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Digestive Problems Commonly Associated With Whey Protein

author image Jan Annigan
A writer since 1985, Jan Annigan is published in "Plant Physiology," "Proceedings of the National Academy of Sciences," "Journal of Biological Chemistry" and on various websites. She holds a sports medicine and human performance certificate from the University of Washington, as well as a Bachelor of Science in animal sciences from Purdue University.
Digestive Problems Commonly Associated With Whey Protein
Whey powder spilling from a tube in the shape of a muscular man. Photo Credit designer491/iStock/Getty Images

Whey supplements provide high-quality dietary protein with little or no fat. However, in addition to their benefits, they carry drawbacks, including digestive problems, depending on how you use them and on your personal physiology. As with any supplement, seek the advice of a dietitian before adding whey protein to your diet, and consult with your health care provider if whey causes you digestive problems.

Whey Background

Whey protein derives from milk as a component of the liquid remaining from the cheese-manufacturing process. Whey protein, which contains all of the amino acids essential to your diet, is available in supplement form as concentrates, isolates or hydrolysates. Whey concentrates are minimally processed, containing at least 30 but not more than 90 percent protein, with variable levels of lactose and little fat. Isolates have no lactose or fat and offer a minimum of 90 percent protein. Hydrolysates are further processed to predigest some of the protein for easier absorption. The degree to which whey supplements are processed may affect the digestive problems they can cause. According to MuscleandStrength.com, the average intake for whey is 1 to 2 grams per pound of body weight. More is often consumed by those trying to build muscle mass.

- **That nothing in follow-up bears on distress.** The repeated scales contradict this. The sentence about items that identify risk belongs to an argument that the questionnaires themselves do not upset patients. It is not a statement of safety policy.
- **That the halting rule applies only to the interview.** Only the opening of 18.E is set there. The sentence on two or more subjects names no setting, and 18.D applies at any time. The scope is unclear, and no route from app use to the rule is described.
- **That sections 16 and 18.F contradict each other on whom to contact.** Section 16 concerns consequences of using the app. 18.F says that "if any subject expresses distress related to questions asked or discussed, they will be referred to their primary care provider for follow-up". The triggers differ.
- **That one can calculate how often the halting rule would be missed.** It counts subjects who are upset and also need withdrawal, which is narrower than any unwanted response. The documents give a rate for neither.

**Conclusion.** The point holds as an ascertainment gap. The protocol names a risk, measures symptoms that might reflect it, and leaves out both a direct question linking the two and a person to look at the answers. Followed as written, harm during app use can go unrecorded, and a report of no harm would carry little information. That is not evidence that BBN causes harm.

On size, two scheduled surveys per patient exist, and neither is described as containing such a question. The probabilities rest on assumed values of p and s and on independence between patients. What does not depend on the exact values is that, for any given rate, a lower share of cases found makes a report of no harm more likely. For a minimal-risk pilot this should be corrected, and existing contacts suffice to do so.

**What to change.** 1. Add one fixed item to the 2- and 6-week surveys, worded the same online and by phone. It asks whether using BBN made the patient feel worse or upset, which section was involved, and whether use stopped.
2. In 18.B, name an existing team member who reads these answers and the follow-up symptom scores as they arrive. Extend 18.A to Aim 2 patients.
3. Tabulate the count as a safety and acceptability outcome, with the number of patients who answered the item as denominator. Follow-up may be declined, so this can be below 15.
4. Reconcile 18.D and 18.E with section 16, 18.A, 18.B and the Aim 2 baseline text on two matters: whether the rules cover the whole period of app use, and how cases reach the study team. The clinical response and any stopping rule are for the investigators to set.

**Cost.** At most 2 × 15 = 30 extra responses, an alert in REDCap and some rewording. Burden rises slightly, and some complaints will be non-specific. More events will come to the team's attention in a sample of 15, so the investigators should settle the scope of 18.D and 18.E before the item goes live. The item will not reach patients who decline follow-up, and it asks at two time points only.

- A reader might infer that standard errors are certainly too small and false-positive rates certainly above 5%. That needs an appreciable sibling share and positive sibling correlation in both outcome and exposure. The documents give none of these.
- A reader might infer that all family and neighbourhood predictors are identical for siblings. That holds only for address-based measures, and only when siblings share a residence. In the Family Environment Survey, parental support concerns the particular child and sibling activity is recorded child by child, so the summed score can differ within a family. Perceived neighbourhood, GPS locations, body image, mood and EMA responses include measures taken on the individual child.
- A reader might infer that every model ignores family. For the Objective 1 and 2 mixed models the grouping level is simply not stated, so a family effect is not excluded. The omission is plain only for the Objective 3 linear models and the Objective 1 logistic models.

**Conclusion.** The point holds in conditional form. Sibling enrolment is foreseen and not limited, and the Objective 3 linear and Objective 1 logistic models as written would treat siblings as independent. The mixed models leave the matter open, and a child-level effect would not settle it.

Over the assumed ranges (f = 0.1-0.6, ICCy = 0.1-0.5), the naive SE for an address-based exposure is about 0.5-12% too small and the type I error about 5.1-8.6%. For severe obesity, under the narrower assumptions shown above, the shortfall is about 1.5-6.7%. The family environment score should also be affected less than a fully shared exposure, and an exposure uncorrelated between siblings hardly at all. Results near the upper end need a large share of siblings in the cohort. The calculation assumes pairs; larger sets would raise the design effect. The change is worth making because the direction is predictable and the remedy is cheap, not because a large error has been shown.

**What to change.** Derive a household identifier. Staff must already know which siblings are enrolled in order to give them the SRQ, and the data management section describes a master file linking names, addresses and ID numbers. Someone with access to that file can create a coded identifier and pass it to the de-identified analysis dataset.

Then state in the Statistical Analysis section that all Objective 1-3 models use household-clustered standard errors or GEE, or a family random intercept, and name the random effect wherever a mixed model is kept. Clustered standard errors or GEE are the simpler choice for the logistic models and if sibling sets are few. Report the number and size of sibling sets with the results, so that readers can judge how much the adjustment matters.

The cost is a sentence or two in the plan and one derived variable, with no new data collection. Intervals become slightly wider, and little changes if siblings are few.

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Indigestion Problems

Before you can benefit from the nutrients in whey protein, your body must digest it until the food components are small enough for absorption. Your digestive system is equipped to handle a certain volume of food, but if you consume too much at once, you may overwhelm the capacity of your gastrointestinal tract to process it. Similarly, if you take in too much of any one macronutrient -- for example, whey protein -- the total volume of food may be fine but your digestive enzymes specific to that macronutrient may not be able to keep up. The resulting backlog of whey can cause indigestion, with symptoms of abdominal pain or bloating, until your body processes the accumulated protein.

Lactose Intolerance

The milk sugar lactose consists of a glucose molecule and a galactose molecule joined together. Your small intestine secretes a digestive enzyme called lactase that splits lactose into its two individual sugars for absorption. If your digestive system produces too little lactase, or none at all, you cannot properly digest lactose. This condition, called lactose intolerance, causes abdominal pain, gas and diarrhea as undigested lactose passes through your gut. Whey protein concentrates contain lactose and may trigger digestive upset if you suffer from this condition.

Constipation Problems

Most animal sources of protein contain little dietary fiber, and whey is no exception. Fiber, although undigested by your body, contributes to your gastrointestinal health by providing bulk to the waste products moving through your intestines. Sufficient dietary fiber helps keep your bowels regular and decreases your risk of developing constipation. Whey provides no fiber to your diet, and excessive consumption may lead you to experience constipation unless you consume high-fiber foods in addition to whey.

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